Vibration Exercise: What's the Buzz?

They sound like one of those “But what could possibly go wrong?” contraptions that were George Jetson's nemeses. Whole-body vibration (WBV) – also known as “power plate” – exercise machines which shake users rather than provide resistance are becoming more popular, in both homes and gyms.

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The machines are premised upon the idea that their vibratory energy, transmitted through your body, will force your muscles to truncate and relax dozens of times each second. The resultant “stress/relax” contractions will have a wide range of beneficial effects, which include weight loss, fat burning, improved flexibility, enhanced blood flow and increased strength. The health benefits are also said to include enhanced metabolism, increased bone mineral density, reduction of the stress hormone cortisol, elevation of human growth hormone levels, improved lymphatic flow, and reduced cellulite.

The vibration machine craze began in Russia, an outgrowth of the program used there to train cosmonauts. It's been a sensation in Europe, and then Japan, before making it's way to the U.S. Now there are entire gyms, like Platefit in Los Angeles, devoted only to shaking your booty.

WBV machines cost considerably less than treadmills, but do they work? They do on mice, at least. One study reported that a rodent who spent 20 minutes a day on vibrating platform over the course of three months reduced fat in its abdomen and liver and increased levels of the bone-strengthening protein, osteocalcin.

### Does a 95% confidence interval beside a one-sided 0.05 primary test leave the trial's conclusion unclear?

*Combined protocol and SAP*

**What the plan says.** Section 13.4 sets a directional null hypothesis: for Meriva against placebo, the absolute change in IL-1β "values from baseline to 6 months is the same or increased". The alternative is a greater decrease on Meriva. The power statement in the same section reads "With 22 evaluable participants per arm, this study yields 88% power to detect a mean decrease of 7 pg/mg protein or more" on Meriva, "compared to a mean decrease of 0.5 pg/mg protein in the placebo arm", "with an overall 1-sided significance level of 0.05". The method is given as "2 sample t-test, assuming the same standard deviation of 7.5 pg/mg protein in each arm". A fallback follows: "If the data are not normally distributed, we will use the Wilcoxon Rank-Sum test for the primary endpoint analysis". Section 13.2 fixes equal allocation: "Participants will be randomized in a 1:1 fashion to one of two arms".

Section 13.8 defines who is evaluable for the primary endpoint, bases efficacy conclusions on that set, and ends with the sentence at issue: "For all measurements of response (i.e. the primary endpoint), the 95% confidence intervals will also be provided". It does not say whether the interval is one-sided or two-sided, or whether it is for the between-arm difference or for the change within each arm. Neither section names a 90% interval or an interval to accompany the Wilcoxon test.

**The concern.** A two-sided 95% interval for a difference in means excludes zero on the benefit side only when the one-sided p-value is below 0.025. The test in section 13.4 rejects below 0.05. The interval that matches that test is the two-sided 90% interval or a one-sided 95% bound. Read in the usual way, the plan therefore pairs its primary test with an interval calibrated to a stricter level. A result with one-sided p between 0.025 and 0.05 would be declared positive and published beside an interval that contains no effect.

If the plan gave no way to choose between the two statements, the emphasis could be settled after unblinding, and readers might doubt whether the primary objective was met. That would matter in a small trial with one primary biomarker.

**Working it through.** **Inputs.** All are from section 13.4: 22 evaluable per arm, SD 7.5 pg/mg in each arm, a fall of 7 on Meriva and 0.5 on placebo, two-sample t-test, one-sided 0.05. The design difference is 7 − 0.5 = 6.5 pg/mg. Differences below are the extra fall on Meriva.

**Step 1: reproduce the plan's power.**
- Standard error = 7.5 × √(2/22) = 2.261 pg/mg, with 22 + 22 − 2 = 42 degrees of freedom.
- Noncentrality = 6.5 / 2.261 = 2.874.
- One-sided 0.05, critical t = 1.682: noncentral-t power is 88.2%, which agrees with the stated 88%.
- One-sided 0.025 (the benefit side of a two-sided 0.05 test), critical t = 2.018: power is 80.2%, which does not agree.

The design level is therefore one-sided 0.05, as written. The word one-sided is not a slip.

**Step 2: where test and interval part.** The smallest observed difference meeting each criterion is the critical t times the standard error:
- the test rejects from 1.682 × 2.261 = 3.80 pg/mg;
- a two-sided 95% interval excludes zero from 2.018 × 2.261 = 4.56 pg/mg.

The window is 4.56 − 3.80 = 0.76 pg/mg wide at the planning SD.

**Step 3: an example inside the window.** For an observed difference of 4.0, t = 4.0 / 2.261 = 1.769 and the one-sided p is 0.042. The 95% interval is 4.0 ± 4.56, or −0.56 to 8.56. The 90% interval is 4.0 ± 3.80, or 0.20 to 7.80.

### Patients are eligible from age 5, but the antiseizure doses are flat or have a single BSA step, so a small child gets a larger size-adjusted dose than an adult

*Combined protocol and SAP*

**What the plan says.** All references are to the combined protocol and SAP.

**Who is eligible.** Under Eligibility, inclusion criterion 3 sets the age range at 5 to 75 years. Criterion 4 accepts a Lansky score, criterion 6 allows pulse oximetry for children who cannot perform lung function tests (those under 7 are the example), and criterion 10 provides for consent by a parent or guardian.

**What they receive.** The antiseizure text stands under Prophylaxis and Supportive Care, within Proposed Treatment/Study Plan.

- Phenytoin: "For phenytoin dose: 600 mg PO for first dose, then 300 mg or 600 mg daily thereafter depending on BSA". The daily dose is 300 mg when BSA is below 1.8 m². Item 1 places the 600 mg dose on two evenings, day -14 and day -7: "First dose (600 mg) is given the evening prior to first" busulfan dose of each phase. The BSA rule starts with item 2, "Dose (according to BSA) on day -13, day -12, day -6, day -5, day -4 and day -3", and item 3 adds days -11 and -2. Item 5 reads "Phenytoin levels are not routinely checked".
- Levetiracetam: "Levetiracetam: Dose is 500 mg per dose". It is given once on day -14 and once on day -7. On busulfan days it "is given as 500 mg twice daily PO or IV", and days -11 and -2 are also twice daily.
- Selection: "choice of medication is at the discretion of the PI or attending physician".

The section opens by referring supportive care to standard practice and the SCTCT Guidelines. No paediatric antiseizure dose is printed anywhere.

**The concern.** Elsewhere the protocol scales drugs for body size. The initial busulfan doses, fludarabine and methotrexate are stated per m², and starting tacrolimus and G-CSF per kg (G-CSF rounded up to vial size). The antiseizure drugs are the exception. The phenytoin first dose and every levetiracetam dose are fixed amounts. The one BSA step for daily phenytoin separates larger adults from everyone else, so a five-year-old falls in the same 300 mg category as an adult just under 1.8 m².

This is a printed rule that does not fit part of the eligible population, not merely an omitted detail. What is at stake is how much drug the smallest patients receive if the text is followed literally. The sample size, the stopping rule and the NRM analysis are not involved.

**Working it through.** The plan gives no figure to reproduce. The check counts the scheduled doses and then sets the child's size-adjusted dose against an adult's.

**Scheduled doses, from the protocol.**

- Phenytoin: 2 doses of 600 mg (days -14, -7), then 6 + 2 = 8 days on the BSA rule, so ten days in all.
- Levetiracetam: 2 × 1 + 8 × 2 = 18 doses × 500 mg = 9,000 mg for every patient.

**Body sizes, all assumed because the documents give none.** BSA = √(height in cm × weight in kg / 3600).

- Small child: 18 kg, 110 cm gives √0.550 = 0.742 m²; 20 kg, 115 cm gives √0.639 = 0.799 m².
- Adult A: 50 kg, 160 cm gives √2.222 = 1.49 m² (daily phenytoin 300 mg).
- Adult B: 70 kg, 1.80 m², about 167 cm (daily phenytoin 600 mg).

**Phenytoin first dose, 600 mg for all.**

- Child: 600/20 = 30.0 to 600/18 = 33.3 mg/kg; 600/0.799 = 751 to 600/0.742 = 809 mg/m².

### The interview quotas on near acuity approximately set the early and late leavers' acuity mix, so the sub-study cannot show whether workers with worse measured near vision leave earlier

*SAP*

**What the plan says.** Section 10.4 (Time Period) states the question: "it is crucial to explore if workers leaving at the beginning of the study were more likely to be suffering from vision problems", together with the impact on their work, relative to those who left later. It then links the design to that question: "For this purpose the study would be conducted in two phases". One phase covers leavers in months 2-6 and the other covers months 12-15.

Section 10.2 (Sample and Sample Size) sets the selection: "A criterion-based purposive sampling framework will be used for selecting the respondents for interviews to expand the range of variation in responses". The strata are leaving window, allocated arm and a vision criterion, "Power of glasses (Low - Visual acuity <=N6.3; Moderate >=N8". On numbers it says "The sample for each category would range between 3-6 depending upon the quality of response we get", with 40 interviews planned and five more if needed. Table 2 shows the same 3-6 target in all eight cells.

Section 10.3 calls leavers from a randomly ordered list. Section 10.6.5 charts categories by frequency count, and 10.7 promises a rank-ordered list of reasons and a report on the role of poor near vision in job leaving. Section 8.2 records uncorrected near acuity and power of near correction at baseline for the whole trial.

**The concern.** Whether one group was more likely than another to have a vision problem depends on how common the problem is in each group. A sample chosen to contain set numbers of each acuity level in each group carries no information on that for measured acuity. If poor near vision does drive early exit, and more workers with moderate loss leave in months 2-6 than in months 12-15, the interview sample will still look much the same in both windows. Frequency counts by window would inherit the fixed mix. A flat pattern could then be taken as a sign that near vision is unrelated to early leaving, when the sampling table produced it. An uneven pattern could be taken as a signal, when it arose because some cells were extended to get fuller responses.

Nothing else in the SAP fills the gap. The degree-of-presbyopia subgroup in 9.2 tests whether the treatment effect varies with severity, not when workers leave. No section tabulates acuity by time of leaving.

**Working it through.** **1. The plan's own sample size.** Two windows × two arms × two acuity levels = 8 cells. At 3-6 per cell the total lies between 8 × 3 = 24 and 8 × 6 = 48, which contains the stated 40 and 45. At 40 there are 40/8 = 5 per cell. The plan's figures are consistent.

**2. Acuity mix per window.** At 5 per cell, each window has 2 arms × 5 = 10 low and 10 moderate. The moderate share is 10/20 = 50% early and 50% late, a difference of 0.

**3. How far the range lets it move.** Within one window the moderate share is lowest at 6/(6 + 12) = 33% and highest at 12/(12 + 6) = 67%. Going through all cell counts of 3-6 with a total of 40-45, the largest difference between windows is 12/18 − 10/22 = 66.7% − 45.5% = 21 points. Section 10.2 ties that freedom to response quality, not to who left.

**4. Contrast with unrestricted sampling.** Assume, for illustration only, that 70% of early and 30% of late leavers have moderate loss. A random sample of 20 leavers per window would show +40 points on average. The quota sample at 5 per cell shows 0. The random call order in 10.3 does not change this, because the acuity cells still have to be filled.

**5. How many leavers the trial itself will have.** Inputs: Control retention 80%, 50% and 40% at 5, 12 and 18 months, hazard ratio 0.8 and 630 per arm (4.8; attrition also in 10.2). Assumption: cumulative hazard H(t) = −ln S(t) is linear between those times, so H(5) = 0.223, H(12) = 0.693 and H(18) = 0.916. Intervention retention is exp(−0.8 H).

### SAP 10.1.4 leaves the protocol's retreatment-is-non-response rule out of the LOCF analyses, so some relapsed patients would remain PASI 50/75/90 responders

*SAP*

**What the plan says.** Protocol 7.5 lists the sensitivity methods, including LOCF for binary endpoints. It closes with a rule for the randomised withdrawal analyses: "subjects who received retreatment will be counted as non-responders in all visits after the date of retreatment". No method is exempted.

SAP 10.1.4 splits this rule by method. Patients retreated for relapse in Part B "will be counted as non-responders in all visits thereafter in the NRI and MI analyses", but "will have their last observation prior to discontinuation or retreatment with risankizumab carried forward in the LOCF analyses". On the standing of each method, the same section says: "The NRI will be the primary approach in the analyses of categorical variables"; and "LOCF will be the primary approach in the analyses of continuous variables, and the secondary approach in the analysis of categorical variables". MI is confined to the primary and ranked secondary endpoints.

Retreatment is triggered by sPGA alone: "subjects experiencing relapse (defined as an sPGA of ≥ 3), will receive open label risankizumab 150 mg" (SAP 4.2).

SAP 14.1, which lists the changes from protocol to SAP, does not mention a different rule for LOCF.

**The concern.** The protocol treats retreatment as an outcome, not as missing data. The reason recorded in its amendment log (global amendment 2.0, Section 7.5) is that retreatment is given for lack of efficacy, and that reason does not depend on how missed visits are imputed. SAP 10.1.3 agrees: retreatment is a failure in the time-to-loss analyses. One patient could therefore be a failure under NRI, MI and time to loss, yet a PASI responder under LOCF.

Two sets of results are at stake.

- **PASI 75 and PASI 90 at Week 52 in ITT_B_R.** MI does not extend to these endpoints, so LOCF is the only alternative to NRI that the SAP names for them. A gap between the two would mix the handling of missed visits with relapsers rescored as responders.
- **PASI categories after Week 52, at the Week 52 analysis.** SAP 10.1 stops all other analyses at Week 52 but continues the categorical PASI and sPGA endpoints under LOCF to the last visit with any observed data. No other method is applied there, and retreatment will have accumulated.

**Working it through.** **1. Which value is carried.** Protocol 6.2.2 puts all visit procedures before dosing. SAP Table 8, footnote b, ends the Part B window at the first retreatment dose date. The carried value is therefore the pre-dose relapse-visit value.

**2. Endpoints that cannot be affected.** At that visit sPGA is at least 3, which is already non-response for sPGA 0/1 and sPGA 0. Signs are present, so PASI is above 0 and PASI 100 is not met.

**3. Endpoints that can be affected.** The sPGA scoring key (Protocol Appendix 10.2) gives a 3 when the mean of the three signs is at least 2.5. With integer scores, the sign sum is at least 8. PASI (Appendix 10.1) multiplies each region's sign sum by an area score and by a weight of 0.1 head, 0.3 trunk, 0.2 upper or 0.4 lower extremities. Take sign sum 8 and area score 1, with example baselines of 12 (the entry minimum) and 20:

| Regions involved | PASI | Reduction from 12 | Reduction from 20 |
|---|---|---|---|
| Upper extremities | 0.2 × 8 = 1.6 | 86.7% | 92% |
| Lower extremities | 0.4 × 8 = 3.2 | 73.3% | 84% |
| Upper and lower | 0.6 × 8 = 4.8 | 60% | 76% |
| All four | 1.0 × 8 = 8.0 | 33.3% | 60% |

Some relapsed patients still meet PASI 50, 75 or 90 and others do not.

Studies on humans have been rare at this point, but one which focused upon 90 postmenopausal women was done in Belgium. The scientists saw an almost 1 percent increase in hip bone density among WBV users, along with measurable increase in muscle strength. The test subjects used the machine for a total of 30 minutes three times a week for six months.

Another study reported that elderly people who were not able to participate in traditional exercise might benefit from WBV machines. The data indicate that the participants saw muscle strengthening and speed-of-movement benefits from using the Power Plate. Key takeaways from the report include:

  • 2 days and 4 days per week of WBV training during 8 weeks showed the same improvements on muscle strength.
  • 3 weeks of detraining did not reverse the gains in strength made during 32 sessions of WBV exercise.
  • 3 weeks of detraining did reverse the gains in strength made during 16 sessions of WBV exercise.

If you intend to adopt a regimen of WBV training – and especially if you are elderly – check with your physician first. It can be harmful in some situations.

There is one caveat of which aspiring low-budget WBV fans should be aware. Not all vibration is alike, so merely sitting atop your washing machine during the spin cycle is not going to give you six pack abs.